In recent months, three very nice papers have elucidated the mechanisms of planar polarization in another multi-ciliated cell type, the ependymal cells of the brain. Arising from radial glia, the ependymal cells develop tufts of planar polarized cilia that propel the cerebrospinal fluid in the central nervous system [3,25]. A fascinating paper has shown that this fluid flow can actually guide the migration of neurons [26].

The first of these studies revealed that ependymal cells have an added component to their planar polarity, termed translational planar polarity [27](Box 1; Fig. 2C). This study shows that motile cilia are not required for translational planar polarity in these cells, which was surprising, as rotational polarity absolutely requires that the motile cilia be present [27], as is the case in the Xenopus epidermis [11]. The translational planar polarity of differentiated ependymal cells instead requires the presence of non-motile primary cilia on the radial glial precursors from which these cells arise [27](Fig. 2C). Indeed, the single primary cilia present on radial glial precursors also display translational planar polarity [27]. Together, these data suggest that radial glial cells possess a planar polarity that is then essential for the planar polarization of their ependymal cell descendants.

Two other papers have now linked the PCP signaling pathway to the planar polarization of ependymal cilia, showing that the core PCP proteins Vangl2, Celsr2, and Celsr3 are required for establishment of rotational and tissue-level polarity and for polarized fluid flow in the mouse brain [28,29]. Importantly, asymmetric Vangl2 localization reflects polarity in these cells [28], as it does in the mammalian cochlea and Drosophila wing [30,31]. Curiously, Celsr2 and Celsr3 are essential for Vangl2 localization in ependymal cells [29], though not in the Drosophila eye [32]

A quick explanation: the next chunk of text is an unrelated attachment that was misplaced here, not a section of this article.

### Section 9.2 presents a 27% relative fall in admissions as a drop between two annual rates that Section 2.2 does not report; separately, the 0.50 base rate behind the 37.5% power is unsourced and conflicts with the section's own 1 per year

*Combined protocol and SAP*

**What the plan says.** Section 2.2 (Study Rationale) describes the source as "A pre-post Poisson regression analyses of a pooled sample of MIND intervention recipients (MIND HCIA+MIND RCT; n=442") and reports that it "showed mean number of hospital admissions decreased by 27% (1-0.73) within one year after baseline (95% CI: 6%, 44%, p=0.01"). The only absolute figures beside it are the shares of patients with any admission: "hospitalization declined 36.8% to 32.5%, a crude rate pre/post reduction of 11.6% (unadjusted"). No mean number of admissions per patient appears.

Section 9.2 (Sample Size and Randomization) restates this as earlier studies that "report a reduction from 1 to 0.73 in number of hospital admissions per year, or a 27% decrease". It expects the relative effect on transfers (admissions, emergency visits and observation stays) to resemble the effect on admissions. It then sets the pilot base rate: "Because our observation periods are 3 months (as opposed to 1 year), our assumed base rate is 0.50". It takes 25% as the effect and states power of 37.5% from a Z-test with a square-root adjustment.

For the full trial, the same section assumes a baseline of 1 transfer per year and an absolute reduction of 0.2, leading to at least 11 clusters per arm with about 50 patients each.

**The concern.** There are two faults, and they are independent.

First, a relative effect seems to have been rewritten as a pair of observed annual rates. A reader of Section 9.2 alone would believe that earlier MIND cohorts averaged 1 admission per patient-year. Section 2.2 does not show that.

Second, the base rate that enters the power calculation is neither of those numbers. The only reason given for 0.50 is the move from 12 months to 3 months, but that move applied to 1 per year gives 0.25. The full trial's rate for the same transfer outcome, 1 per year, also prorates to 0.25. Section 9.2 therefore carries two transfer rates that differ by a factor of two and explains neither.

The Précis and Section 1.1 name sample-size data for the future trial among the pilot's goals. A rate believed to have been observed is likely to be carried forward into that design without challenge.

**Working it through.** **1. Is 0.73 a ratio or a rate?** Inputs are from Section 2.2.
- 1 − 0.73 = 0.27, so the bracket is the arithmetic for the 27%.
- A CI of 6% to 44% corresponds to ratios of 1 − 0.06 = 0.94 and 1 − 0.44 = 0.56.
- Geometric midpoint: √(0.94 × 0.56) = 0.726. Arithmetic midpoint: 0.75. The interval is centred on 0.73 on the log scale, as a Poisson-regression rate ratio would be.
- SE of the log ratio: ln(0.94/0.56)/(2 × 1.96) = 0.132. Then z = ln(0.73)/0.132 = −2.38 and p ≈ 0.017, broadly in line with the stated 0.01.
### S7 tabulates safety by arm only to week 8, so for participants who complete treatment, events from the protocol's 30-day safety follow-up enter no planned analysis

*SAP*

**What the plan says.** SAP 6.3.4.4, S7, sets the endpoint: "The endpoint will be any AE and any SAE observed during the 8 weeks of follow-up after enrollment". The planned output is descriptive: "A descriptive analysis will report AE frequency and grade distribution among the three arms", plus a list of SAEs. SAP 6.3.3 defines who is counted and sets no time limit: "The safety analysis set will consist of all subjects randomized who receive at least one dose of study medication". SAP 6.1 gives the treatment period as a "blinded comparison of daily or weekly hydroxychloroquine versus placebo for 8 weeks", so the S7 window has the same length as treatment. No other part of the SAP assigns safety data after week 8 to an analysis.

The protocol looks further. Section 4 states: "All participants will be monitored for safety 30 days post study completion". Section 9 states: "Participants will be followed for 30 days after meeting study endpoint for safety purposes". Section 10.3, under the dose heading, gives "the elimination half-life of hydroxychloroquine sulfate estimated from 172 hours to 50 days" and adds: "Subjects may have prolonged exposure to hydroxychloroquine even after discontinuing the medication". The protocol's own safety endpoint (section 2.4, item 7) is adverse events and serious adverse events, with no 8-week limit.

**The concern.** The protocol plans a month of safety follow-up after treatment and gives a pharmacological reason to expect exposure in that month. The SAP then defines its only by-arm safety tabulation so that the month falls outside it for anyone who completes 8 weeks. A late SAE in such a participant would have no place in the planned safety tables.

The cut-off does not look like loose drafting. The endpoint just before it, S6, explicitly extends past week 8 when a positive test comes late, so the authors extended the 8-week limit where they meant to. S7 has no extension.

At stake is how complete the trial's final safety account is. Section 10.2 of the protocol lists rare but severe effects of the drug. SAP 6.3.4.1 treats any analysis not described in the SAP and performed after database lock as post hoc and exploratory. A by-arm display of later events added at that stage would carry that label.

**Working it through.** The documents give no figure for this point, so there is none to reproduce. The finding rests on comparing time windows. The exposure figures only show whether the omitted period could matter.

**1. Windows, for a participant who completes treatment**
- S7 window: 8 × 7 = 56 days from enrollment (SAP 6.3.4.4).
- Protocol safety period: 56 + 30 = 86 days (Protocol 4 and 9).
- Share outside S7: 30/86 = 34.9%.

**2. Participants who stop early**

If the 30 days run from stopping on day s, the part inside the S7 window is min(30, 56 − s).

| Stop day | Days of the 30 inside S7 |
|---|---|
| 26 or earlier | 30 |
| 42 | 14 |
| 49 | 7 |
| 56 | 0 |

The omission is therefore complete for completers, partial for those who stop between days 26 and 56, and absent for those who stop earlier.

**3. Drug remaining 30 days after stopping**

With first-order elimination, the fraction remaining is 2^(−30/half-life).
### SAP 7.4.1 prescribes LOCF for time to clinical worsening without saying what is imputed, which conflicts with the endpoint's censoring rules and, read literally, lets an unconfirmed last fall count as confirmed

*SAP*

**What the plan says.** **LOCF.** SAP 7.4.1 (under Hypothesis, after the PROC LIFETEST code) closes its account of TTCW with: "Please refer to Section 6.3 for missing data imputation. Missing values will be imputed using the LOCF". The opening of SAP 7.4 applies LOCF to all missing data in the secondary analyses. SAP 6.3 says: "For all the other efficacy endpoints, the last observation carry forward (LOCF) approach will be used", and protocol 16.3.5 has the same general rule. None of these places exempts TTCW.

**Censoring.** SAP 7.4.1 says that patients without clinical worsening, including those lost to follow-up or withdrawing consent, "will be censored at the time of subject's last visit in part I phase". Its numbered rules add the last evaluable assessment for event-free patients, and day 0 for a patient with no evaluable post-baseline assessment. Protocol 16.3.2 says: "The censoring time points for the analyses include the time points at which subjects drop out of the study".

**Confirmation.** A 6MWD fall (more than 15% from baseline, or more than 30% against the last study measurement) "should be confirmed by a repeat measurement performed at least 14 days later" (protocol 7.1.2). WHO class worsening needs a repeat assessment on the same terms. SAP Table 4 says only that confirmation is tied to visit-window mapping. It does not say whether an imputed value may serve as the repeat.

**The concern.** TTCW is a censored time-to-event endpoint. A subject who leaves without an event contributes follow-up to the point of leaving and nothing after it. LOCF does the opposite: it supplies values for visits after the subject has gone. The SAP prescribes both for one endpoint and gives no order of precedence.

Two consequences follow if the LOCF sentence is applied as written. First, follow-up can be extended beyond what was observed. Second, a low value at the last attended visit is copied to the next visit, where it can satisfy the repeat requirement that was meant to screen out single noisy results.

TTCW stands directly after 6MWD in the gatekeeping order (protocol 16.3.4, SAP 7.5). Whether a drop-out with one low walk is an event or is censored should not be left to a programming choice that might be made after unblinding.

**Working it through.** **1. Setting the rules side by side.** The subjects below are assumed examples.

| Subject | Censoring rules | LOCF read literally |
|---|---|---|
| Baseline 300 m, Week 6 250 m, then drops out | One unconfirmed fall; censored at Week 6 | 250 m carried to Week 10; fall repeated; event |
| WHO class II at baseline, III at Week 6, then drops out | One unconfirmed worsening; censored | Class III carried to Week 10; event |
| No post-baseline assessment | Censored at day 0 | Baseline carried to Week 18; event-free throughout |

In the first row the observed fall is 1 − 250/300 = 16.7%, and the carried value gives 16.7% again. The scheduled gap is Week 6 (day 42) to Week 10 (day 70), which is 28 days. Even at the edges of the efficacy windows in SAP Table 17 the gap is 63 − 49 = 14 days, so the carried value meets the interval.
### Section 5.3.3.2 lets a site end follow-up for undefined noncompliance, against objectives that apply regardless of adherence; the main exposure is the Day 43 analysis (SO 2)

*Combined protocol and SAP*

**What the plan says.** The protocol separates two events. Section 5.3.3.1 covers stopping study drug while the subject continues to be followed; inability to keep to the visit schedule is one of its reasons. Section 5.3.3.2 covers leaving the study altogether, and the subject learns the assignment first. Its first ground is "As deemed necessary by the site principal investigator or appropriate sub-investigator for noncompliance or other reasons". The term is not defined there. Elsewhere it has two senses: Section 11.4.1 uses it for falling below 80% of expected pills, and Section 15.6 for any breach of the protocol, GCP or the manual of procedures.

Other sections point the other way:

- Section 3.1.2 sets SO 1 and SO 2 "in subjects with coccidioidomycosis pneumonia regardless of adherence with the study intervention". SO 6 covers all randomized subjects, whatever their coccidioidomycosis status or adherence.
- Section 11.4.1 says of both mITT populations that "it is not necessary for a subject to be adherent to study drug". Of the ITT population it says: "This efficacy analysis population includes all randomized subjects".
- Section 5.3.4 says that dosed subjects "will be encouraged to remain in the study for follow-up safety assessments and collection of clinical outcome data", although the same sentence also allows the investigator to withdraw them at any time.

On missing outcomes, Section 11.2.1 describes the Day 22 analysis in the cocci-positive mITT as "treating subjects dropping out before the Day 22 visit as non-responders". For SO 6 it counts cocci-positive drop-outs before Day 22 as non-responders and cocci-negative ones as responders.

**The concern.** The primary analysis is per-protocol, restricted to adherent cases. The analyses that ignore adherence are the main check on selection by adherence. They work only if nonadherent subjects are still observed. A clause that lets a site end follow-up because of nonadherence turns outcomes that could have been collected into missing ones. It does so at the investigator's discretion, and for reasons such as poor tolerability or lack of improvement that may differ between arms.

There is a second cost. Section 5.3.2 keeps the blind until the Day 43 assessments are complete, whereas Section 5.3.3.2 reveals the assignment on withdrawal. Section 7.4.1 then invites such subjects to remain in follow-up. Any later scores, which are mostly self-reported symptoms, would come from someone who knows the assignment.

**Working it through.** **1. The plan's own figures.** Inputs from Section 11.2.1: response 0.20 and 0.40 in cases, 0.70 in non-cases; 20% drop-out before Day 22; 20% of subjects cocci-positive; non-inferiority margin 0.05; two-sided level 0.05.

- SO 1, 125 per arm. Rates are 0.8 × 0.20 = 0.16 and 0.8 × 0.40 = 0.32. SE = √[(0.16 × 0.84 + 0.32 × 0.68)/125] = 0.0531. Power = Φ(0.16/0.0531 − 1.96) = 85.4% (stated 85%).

Finally, loss of cilia by conditional mutation of Kif3a or Ift88 in ependymal cells severely impairs rotational planar polarity, but leaves the asymmetric localization of Vangl2 intact [28]. This result is consistent with previous studies in the cochlea. Like ependymal cilia, kinocilia in the cochlea display rotational planar polarity manifested by the position of mother and daughter centrioles, translational planar polarity manifested by the ultimately lateral position of the kinocilium on the hair cell, and tissue-level polarity manifested by the consistent orientation of hair cells in the cochlea (Fig. 3A)[33,34]. Interestingly, disruption of ciliogenesis by mutation of the Intraflagellar Transport Protein Ift88 or the kinesin microtubule motor Kif3a significantly impairs rotational, translational, and tissue-level polarity of hair cells while leaving the localization of core PCP proteins unaffected [34]. Thus, a role for Ift88 and Kif3 in planar polarization of cells either downstream or independent of the PCP pathway seems to be widely deployed and applies to both motile and non-motile cilia.

Node monocilia

Leftward fluid flow across the developing node is a conserved feature of vertebrates and is essential for left-right patterning [35]. Flow is generated in these tissues by the rotational beating of 9+0 monocilia on the apical surface of node epithelial cells [36,37]. Unlike multi-ciliated cells, where polarity is imparted largely through rotational orientation of the basal bodies, in the node it is translational planar polarity (the posterior positioning of cilia) that determines the direction of flow (Fig. 1B; Fig. 1D)[36,37], because node cilia beat in a circular manner, rather than with effective and return strokes [36].